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“There is something almost humiliating in filming for a man of my age,” he admits. “You never know when you’ll finish, and you never know what’s going on. It’s like being back at school. Fortunately these are particularly nice people so I don’t mind.” In fairness, aged 80 and one of the world’s most famous performers, as well as being one of four surviving members of the legendary Monty Python team, Cleese has spent more than his share of time kicking around on film sets between takes.
Reminded of the infamously arduous 1975 Python classic The Holy Grail, filmed on location in the wilds of Scotland when he was a mere 35-year-old, he laughs: “We were young, we deserved to suffer. I think we made that film for about £200,000 – that’s not a lot.When the first assistant director shouted ‘Wrap’ there was a rush to the of cars to get back to the hotel because there was only enough hot water for about 60 per cent of us.”
Fortunately, things have improved comfort-wise since then, but being back at school, to pick up his analogy, brings us to the heart of his latest project. Cleese arrived at Cambridge University in the early Sixties to study physics after a typically English schooling to discover something that shocked him – the ability to make people laugh.
How he became the man who asked, “What have the Romans ever done for us?”, hilariously embodied the Ministry of Silly Walks and created hotelier from hell Basil Fawlty is chronicled in a new book.
Creativity is a short, thoughtprovoking guide to what makes humans inventive and imaginative, where and how we find inspiration, and perhaps most importantly why it matters.
“It turned out I had some creative talent but you’d never have found any of my teachers who’d have noticed,” he says.
“Having got into Cambridge on science, I had discovered I could take a blank sheet of paper and write things that would make people laugh.” Cleese began coming up with sketches for the university’s famous Footlights drama society with, among others, his future Python collaborator Graham Chapman. The latter brought a sense of the surreal – it was “Gray” who suggested the Python’s famous dead parrot should be a “Norwegian Blue” – making him the perfect foil for Cleese.
“My fault in those days was almost to be too logical. Graham would sit there puffing on his pipe. Half the time he let his mind wander,” says Cleese. “As a result he we would come up with these wild ideas that made what we were doing much more interesting.”
“When writer’s block hit, Cleese was fascinated by there was the way his unconscious mind would tackle the problem.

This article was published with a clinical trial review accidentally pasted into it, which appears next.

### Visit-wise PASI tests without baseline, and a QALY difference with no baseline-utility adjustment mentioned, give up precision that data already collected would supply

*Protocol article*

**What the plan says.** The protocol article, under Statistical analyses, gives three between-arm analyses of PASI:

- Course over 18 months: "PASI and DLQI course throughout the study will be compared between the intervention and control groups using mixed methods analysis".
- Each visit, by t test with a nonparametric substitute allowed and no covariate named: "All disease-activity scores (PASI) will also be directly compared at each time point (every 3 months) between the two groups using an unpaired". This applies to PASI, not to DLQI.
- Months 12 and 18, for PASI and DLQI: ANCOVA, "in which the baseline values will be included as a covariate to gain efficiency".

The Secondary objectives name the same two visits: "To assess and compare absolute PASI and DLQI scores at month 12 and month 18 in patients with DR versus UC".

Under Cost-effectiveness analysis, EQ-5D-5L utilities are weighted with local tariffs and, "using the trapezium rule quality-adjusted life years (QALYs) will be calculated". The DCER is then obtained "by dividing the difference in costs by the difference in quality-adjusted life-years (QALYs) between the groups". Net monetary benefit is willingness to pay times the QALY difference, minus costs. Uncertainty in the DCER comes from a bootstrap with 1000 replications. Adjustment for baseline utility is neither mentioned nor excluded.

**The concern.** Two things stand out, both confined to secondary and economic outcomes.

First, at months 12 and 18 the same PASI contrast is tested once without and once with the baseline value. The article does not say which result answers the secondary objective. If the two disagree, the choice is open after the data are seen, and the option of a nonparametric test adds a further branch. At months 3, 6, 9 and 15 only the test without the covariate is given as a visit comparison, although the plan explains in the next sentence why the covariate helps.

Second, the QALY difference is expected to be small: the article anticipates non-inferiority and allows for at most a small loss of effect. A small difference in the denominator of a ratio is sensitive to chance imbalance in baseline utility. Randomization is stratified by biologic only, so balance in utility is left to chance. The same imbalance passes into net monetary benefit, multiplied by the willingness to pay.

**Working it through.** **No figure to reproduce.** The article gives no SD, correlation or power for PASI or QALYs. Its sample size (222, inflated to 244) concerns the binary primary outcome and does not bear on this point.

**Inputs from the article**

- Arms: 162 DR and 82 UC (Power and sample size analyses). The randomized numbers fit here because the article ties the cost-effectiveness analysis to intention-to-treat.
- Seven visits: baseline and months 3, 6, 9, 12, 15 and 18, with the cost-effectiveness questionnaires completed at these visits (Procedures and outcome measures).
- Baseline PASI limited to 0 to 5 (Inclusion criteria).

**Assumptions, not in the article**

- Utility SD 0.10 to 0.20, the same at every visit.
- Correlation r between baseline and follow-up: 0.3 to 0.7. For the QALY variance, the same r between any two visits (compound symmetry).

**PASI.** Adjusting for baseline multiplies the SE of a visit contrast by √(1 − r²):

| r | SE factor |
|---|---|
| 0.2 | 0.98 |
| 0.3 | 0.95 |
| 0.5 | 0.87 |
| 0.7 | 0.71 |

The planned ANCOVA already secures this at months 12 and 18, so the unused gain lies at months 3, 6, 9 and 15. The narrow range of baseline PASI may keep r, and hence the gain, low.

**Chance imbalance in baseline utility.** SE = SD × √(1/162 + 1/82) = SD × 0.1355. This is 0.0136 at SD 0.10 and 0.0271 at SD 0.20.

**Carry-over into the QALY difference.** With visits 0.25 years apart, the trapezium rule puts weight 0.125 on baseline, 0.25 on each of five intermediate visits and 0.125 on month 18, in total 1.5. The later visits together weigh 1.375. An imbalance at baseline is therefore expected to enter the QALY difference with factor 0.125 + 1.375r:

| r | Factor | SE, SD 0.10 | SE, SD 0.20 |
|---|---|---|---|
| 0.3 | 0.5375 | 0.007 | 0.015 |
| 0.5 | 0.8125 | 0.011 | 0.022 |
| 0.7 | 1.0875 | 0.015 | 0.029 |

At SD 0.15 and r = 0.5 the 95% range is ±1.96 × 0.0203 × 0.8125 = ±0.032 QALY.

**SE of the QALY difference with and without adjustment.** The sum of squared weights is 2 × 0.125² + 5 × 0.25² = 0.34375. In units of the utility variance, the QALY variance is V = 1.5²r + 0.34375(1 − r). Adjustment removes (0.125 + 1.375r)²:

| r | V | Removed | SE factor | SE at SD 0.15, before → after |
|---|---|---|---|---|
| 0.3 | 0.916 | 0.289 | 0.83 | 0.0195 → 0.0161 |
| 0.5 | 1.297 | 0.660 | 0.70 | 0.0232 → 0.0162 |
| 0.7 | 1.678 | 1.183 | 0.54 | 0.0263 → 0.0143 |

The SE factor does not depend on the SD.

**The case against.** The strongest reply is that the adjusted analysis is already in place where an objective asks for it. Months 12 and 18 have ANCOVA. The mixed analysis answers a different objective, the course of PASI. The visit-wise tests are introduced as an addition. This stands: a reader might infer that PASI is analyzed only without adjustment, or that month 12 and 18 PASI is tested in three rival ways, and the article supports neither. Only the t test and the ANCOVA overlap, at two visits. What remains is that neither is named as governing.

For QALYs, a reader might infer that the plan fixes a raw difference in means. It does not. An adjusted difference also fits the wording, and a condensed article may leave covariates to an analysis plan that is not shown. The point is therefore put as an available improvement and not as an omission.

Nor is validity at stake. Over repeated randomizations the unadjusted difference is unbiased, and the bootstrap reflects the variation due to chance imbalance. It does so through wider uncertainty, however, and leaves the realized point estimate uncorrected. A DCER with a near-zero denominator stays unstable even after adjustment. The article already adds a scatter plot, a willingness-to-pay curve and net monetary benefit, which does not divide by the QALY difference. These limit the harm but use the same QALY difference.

“I’d get stuck on a punchline and sit there and not be able to solve it. In the morning, I’d get up, make myself a cup of coffee and sit down and within 90 seconds I’d have solved it,” he says. “This happened several times and I thought it can only be because my mind is working on it while I’m asleep.”
Chapman died just 48 in 1989 having suffered from severe alcoholism that had badly affected his ability to perform.
“He was delusional to some extent, and had some very strange ideas, but he was an ideal writing partner and the strange and happy thing is I’ve found a very similar combination with my daughter, Camilla, who’s now 36 and a stand-up comedian,” says Cleese, who has homes in London and the Caribbean island of Nevis. “She comes in with these good ideas and several times I’ve thought, ‘Oh, I don’t think much of that,’ and a couple of days later I realise it’s pure gold.”
The sense of play we lose as we progress through formal education and get older is fundamental to such creativity.
Cleese stays fresh, he says, thanks to jewellery designer and former model Jennifer Wade, 48, who became his fourth wife in 2012.
“I’m married to the most wonderfully playful woman,” he laughs. “We spend all our time hiding in cupboards and trying to scare each other. I remember not long ago, I got back to the flat and I looked around and called and no sign.
“I thought, maybe she’s in the bathroom, and as I went into the bedroom to get there I was squeezing between the bed and the wall and this hand shot out from under the bed and grabbed me by the ankle.
“It frightened the s*** out of me – she’d been lying under the bed for 10 minutes!
“It’s what I do on film sets, because there’s so much hanging around, I’m always fooling with people to keep us all amused.”
Cleese’s big creative break came in the autumn of 1965 when he was in New York at something of a loose end and took a call from TV host David Frost.